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Unformatted text preview: x 1 = y x 2 = y (1) . . . x n = y ( n 1) and x 1 = y x 2 = y (1) . . . x n = y ( n 1) That is, denote the Functions x k = y ( k 1) and constants x k = y ( k 1) For k = 1 , 2 , . . . , n . Then we have the Following system oF diferential equations x 1 = x 2 . . . x n 1 = x n x n = G ( t, x 1 , . . . , x n ) with initial conditions x k ( t ) = x k . In general, iF we have Functions G k such that we have the system x k = G k ( t, x 1 , x 2 , . . . , x n ) , x k ( t ) = x k ; k = 1 , 2 , . . . , m ; we call this a system oF frst order equations . Note that there are m equations and n variables. We say that such a system is a system oF frst order linear equations iF we can write G k ( t, x 1 , x 2 , . . . , x n ) = p k 1 ( t ) x 1 + p k 2 ( t ) x 2 + + p kn ( t ) x n + g k ( t ); k = 1 , 2 , . . . , m. 1...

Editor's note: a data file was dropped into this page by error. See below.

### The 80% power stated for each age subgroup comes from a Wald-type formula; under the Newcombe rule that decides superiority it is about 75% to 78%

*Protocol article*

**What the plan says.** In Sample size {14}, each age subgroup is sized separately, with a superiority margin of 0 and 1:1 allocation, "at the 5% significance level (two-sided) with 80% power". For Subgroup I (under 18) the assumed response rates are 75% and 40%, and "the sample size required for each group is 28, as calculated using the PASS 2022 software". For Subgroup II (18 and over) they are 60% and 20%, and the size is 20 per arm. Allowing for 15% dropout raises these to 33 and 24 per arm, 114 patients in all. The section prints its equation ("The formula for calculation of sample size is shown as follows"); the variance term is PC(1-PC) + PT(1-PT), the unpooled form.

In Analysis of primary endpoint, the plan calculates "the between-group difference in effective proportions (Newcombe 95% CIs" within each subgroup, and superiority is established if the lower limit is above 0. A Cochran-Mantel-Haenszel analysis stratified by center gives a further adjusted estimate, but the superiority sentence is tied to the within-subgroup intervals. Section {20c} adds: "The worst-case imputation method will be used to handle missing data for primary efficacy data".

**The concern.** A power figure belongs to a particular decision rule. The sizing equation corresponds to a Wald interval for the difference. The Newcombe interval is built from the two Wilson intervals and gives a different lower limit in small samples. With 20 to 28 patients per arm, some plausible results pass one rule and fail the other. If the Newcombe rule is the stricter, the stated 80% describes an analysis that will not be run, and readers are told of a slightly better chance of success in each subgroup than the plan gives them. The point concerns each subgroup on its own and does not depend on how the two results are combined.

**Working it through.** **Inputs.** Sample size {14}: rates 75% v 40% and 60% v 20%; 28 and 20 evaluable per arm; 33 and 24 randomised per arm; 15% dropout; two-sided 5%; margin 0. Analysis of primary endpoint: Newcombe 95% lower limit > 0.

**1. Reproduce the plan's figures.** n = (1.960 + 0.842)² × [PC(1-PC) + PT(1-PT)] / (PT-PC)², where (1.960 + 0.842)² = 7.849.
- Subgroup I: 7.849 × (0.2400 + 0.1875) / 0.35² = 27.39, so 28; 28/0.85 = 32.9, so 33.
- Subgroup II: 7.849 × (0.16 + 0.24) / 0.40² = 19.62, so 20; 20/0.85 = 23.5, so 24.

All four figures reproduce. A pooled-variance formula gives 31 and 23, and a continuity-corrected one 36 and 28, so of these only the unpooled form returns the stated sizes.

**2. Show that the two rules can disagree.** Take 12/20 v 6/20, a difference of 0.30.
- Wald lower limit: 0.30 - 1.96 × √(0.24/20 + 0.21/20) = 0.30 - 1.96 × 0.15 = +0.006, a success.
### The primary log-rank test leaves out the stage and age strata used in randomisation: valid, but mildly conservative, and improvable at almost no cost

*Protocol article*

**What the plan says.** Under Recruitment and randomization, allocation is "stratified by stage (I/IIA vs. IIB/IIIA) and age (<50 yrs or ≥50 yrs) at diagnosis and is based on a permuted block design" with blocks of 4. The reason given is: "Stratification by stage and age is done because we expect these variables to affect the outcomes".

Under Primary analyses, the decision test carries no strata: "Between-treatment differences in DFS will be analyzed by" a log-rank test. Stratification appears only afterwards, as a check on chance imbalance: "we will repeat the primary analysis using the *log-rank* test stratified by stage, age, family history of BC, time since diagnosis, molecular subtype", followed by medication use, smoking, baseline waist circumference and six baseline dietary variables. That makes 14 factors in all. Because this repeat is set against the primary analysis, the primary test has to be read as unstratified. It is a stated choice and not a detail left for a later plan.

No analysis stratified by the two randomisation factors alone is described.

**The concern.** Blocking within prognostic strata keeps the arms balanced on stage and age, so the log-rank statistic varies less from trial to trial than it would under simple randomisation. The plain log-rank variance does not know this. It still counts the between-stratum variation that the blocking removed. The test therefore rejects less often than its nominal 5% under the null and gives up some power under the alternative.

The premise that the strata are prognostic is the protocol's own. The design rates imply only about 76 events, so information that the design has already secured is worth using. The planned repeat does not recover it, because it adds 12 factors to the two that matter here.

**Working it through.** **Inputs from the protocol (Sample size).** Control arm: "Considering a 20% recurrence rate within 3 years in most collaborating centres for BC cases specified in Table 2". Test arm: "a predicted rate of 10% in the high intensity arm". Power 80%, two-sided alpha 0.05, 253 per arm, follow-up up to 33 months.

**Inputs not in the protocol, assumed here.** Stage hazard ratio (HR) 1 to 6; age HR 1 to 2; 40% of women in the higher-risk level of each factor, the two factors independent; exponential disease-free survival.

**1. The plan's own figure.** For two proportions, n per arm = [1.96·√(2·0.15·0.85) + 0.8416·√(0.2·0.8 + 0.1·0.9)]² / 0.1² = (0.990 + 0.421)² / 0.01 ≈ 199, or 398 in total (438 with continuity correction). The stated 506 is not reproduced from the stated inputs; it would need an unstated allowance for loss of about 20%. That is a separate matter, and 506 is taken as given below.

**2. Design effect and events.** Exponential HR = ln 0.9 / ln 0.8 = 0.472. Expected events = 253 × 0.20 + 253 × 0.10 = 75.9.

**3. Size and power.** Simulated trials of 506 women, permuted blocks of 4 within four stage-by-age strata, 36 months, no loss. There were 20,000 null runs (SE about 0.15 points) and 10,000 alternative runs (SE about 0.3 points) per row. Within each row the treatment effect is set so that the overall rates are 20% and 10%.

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This note was uploaded on 11/30/2011 for the course MATH 366 taught by Professor Edraygoins during the Spring '09 term at Purdue UniversityWest Lafayette.
 Spring '09
 EdrayGoins
 Linear Equations, Equations

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